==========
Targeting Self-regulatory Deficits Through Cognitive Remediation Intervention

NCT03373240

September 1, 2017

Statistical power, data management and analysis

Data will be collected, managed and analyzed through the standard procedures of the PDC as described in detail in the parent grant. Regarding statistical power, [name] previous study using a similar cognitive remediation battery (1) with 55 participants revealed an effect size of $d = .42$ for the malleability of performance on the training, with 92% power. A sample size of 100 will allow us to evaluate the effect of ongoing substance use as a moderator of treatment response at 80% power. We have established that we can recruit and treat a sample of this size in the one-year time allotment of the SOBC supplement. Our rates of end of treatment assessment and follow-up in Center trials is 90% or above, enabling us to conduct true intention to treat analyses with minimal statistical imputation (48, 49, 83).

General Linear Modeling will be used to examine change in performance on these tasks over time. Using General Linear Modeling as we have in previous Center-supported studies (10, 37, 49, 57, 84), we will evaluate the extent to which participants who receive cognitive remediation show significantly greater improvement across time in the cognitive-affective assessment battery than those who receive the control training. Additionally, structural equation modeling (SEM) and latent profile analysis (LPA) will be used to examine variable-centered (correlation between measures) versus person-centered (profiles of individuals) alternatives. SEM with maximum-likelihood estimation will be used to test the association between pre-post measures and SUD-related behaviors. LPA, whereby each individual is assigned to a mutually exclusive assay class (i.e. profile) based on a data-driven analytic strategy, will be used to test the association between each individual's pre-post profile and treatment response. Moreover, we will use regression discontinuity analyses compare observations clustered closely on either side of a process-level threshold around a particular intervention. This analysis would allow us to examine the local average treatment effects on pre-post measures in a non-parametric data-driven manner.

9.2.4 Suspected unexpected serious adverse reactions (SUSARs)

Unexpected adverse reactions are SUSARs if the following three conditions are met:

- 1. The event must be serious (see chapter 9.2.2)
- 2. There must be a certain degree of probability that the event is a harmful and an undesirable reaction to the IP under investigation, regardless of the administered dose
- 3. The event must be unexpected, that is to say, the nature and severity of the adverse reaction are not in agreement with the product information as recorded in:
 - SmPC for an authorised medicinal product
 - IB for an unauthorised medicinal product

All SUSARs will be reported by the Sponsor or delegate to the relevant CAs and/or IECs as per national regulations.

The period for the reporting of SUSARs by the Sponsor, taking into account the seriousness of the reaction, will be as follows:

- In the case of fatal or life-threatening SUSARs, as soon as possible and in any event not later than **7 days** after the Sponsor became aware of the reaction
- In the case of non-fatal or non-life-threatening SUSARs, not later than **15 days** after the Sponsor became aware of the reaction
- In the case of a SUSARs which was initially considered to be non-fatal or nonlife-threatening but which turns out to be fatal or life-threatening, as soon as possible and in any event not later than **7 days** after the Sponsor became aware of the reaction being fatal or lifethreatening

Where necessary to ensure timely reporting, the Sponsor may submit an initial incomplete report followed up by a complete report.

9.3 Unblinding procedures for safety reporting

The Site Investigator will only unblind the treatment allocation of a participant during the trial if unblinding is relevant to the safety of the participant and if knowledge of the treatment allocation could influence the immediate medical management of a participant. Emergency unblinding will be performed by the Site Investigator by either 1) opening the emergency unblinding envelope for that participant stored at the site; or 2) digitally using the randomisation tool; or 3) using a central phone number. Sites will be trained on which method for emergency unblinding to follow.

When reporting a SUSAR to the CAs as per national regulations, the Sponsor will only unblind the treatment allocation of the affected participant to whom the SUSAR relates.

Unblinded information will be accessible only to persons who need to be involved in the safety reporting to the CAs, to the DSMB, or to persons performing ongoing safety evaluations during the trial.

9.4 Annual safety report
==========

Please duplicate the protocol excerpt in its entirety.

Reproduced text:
Targeting Self-regulatory Deficits Through Cognitive Remediation Intervention

NCT03373240

September 1, 2017

Statistical power, data management and analysis

Data will be collected, managed and analyzed through the standard procedures of the PDC as described in detail in the parent grant. Regarding statistical power, [name] previous study using a similar cognitive remediation battery (1) with 55 participants revealed an effect size of $d = .42$ for the malleability of performance on the training, with 92% power. A sample size of 100 will allow us to evaluate the effect of ongoing substance use as a moderator of treatment response at 80% power. We have established that we can recruit and treat a sample of this size in the one-year time allotment of the SOBC supplement. Our rates of end of treatment assessment and follow-up in Center trials is 90% or above, enabling us to conduct true intention to treat analyses with minimal statistical imputation (48, 49, 83).

General Linear Modeling will be used to examine change in performance on these tasks over time. Using General Linear Modeling as we have in previous Center-supported studies (10, 37, 49, 57, 84), we will evaluate the extent to which participants who receive cognitive remediation show significantly greater improvement across time in the cognitive-affective assessment battery than those who receive the control training. Additionally, structural equation modeling (SEM) and latent profile analysis (LPA) will be used to examine variable-centered (correlation between measures) versus person-centered (profiles of individuals) alternatives. SEM with maximum-likelihood estimation will be used to test the association between pre-post measures and SUD-related behaviors. LPA, whereby each individual is assigned to a mutually exclusive assay class (i.e. profile) based on a data-driven analytic strategy, will be used to test the association between each individual's pre-post profile and treatment response. Moreover, we will use regression discontinuity analyses compare observations clustered closely on either side of a process-level threshold around a particular intervention. This analysis would allow us to examine the local average treatment effects on pre-post measures in a non-parametric data-driven manner.

9.2.4 Suspected unexpected serious adverse reactions (SUSARs)

Unexpected adverse reactions are SUSARs if the following three conditions are met:

- 1. The event must be serious (see chapter 9.2.2)
- 2. There must be a certain degree of probability that the event is a harmful and an undesirable reaction to the IP under investigation, regardless of the administered dose
- 3. The event must be unexpected, that is to say, the nature and severity of the adverse reaction are not in agreement with the product information as recorded in:
 - SmPC for an authorised medicinal product
 - IB for an unauthorised medicinal product

All SUSARs will be reported by the Sponsor or delegate to the relevant CAs and/or IECs as per national regulations.

The period for the reporting of SUSARs by the Sponsor, taking into account the seriousness of the reaction, will be as follows:

- In the case of fatal or life-threatening SUSARs, as soon as possible and in any event not later than **7 days** after the Sponsor became aware of the reaction
- In the case of non-fatal or non-life-threatening SUSARs, not later than **15 days** after the Sponsor became aware of the reaction
- In the case of a SUSARs which was initially considered to be non-fatal or nonlife-threatening but which turns out to be fatal or life-threatening, as soon as possible and in any event not later than **7 days** after the Sponsor became aware of the reaction being fatal or lifethreatening

Where necessary to ensure timely reporting, the Sponsor may submit an initial incomplete report followed up by a complete report.

9.3 Unblinding procedures for safety reporting

The Site Investigator will only unblind the treatment allocation of a participant during the trial if unblinding is relevant to the safety of the participant and if knowledge of the treatment allocation could influence the immediate medical management of a participant. Emergency unblinding will be performed by the Site Investigator by either 1) opening the emergency unblinding envelope for that participant stored at the site; or 2) digitally using the randomisation tool; or 3) using a central phone number. Sites will be trained on which method for emergency unblinding to follow.

When reporting a SUSAR to the CAs as per national regulations, the Sponsor will only unblind the treatment allocation of the affected participant to whom the SUSAR relates.

Unblinded information will be accessible only to persons who need to be involved in the safety reporting to the CAs, to the DSMB, or to persons performing ongoing safety evaluations during the trial.

9.4 Annual safety report